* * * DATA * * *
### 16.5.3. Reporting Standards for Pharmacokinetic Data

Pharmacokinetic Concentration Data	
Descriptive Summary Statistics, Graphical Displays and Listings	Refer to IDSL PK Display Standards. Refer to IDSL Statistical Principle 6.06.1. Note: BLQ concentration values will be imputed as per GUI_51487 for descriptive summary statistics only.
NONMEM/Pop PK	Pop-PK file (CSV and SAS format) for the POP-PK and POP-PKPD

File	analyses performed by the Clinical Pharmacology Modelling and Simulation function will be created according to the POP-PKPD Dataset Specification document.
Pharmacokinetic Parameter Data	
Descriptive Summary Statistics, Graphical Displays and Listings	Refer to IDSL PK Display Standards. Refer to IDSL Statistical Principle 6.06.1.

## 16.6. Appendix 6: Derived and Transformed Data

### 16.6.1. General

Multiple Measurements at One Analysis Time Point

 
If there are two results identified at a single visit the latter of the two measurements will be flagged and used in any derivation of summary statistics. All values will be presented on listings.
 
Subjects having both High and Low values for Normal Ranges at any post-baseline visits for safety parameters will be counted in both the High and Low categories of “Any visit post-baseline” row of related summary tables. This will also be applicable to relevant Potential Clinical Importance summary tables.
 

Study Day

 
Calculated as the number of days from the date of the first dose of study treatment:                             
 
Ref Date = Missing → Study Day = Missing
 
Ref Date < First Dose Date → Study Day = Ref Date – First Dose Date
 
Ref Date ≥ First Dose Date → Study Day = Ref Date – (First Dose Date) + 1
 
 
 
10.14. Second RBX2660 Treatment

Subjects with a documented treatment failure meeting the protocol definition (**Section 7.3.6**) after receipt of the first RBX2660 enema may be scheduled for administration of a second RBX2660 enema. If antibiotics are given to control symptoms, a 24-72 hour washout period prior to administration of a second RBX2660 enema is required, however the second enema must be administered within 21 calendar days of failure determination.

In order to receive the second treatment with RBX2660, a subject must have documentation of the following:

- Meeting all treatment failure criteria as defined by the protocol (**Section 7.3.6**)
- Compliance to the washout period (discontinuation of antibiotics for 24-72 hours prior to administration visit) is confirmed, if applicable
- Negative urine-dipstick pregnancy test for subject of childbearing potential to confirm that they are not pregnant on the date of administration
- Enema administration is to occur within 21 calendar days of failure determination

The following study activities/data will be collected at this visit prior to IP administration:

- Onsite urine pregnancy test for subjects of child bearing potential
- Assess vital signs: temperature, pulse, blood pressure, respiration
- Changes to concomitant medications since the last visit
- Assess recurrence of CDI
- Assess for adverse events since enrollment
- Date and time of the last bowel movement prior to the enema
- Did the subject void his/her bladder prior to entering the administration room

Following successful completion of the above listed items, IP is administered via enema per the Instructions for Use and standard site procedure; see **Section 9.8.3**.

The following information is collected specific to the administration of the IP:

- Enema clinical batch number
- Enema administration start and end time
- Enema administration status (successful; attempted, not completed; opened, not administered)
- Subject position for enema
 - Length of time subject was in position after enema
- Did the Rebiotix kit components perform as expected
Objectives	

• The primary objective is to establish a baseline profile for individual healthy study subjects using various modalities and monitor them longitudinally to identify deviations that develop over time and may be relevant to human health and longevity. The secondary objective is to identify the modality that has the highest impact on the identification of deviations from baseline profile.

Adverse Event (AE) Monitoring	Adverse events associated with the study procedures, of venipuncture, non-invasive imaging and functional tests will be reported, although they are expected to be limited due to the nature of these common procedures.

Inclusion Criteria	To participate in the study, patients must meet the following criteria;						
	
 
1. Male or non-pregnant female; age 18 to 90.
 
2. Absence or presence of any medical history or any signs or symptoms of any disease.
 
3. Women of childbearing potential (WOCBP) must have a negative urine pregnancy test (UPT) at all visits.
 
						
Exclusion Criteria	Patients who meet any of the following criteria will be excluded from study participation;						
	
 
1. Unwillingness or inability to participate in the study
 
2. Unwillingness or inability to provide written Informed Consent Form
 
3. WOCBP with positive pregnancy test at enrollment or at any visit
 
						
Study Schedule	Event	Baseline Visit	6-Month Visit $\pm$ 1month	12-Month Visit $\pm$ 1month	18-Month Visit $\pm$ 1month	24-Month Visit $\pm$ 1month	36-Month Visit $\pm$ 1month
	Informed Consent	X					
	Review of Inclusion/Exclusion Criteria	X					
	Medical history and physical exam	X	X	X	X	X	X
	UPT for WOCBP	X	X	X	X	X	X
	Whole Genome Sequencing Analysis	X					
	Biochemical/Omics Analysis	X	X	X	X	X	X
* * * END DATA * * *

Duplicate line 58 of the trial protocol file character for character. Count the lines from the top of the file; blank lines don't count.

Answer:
	Biochemical/Omics Analysis	X	X	X	X	X	X